Land Rover takes on a pet subject
From being carsick, to wanting the windows open, needing to stop at every third tree, covering seats with body hair and emitting foul smells, dogs in cars can be both lovesome and loathsome.
And how about, as dog and owner get that bit older, trying to lift an animal into the back of a station wagon or ute? And out again?
Now the English, for all their strange ways, have long been a bit soft when it comes to dogs, so no wonder it’s Land Rover which has developed a line of pet packs to make sure four-legged friends are content and comfortable in the cabin.
It’s all there and, with a little luck, here in Australia by Christmas – from access ramps to spill-resistant water bowls.
There are three Premium Pet Packs, ranging in price in England from $650 to a tall $1560. The Space Protection Pack includes a quilted load space liner, luggage partition and that special water bowl; move through to the Pet Care and Access Pack and there’s also an access ramp plus … a portable shower.
“Land Rover is all about enjoying the great outdoors and that goes hand-in-hand with dog ownership for many customers,” says Land Rover’s product marketing director Finbar McFall.
Australian pricing for these pet packs will be known soonish and in the meantime check out YouTube to see some dogs enjoying a pampered ride.
Pet packs aside, it has been a busy year for Land Rover, the 70th year of a business that began in 1948.
Since then, there has been a long line of four-wheel drive machines – some utilitarian, some bespoke luxury wagons.
This year’s anniversary celebrations have included a trip into the remote village of Sandakphu in West Bengal sitting at 3600m and accessible only by a steep and rock-strewn track.
Up here the villagers depend on a fleet of 42 classic Land Rovers, dating back as far as 1957.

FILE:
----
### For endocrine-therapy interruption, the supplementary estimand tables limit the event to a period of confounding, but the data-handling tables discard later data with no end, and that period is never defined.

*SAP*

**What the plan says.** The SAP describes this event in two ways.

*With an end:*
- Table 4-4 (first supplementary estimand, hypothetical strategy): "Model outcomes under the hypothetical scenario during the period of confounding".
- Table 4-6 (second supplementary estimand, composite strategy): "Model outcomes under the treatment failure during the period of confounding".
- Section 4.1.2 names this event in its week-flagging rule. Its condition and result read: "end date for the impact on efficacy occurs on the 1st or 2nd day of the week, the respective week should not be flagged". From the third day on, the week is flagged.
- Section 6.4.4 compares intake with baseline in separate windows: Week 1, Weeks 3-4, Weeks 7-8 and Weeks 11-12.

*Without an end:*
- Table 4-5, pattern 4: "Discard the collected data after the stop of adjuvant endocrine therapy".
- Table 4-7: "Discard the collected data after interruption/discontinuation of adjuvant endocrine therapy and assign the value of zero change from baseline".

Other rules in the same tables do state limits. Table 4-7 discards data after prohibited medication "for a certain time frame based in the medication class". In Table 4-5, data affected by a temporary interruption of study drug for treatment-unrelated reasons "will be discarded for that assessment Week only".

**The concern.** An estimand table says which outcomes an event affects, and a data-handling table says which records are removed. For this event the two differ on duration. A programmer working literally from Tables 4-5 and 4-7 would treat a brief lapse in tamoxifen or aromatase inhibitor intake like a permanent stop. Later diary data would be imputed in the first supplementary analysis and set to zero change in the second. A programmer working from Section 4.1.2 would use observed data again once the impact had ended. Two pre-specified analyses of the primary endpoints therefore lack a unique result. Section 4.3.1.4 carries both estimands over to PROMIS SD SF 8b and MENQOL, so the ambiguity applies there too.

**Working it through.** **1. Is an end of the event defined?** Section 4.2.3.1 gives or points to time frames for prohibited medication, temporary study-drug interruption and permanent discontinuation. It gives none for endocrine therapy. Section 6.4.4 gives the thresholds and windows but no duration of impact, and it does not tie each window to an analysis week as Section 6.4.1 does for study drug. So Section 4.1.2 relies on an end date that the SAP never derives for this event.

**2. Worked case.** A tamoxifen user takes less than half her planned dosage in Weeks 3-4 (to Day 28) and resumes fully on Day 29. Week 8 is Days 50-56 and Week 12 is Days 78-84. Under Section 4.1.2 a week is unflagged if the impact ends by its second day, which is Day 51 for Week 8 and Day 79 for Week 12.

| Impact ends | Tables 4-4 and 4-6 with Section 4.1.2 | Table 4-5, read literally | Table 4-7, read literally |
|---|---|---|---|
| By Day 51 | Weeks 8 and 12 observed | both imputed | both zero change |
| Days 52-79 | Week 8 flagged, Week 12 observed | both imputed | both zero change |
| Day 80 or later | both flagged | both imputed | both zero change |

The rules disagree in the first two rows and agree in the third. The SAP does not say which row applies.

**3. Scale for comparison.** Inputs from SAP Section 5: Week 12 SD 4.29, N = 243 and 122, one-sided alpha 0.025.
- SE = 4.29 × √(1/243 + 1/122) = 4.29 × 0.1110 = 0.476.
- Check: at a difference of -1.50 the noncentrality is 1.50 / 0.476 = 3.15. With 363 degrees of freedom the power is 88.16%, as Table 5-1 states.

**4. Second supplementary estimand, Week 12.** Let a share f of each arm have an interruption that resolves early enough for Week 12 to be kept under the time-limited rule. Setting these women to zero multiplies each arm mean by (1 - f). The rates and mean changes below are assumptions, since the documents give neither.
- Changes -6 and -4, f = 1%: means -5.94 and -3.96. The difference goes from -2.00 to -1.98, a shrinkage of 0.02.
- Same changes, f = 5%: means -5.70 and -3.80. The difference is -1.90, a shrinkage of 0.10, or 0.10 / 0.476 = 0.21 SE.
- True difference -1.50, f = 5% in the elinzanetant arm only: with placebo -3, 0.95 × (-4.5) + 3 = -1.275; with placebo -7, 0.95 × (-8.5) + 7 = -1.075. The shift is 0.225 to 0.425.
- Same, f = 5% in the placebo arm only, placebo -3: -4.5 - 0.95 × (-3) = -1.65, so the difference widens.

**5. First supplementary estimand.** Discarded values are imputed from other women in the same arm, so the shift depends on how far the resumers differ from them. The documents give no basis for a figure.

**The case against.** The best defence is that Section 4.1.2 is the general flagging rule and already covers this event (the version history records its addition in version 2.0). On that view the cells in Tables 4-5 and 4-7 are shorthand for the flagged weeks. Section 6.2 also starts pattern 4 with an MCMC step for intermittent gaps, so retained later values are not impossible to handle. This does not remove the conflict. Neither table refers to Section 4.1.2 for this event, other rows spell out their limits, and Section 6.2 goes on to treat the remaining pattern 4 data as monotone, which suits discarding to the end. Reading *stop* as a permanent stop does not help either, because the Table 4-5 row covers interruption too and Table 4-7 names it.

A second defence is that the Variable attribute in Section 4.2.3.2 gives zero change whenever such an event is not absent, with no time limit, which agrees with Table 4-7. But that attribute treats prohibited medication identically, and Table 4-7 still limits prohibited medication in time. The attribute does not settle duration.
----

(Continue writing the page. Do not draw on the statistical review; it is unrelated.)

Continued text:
And a little closer to their home in Solihull outside Birmingham, 70 Land Rovers – from first prototypes to the super-smart and super-quick Range Rover Sport SVR – were honoured with a run up the hill at this year’s Goodwood Festival of Speed.
Chief engineer for that first Land Rover Arthur Goddard, now 96, lives in Brisbane these days.
He still recalls the days shepherding fellow engineers, dealing with boss Maurice Wilks and driving that prototype to the Amsterdam motor show in 1948 for its first public outing.
And he has a simple explanation for the four-wheel drive’s long life – the Land Rover series ran through to 2016.
“We gave people what they wanted. It’s pleased a lot of people and it’s kept on pleasing people,” Arthur says. “We met a need. I must say some of the needs we met we didn’t know were there. On the other hand, some of the stuff we thought would be an absolute winner was an absolute woof.”
And Arthur would agree there was never any need for pet packs in those workmanlike, raw-boned Land Rovers which finished up as the square-jawed Defender model.
The next generation is likely to arrive around 2020 and hopefully will again better suit border collies than labradoodles.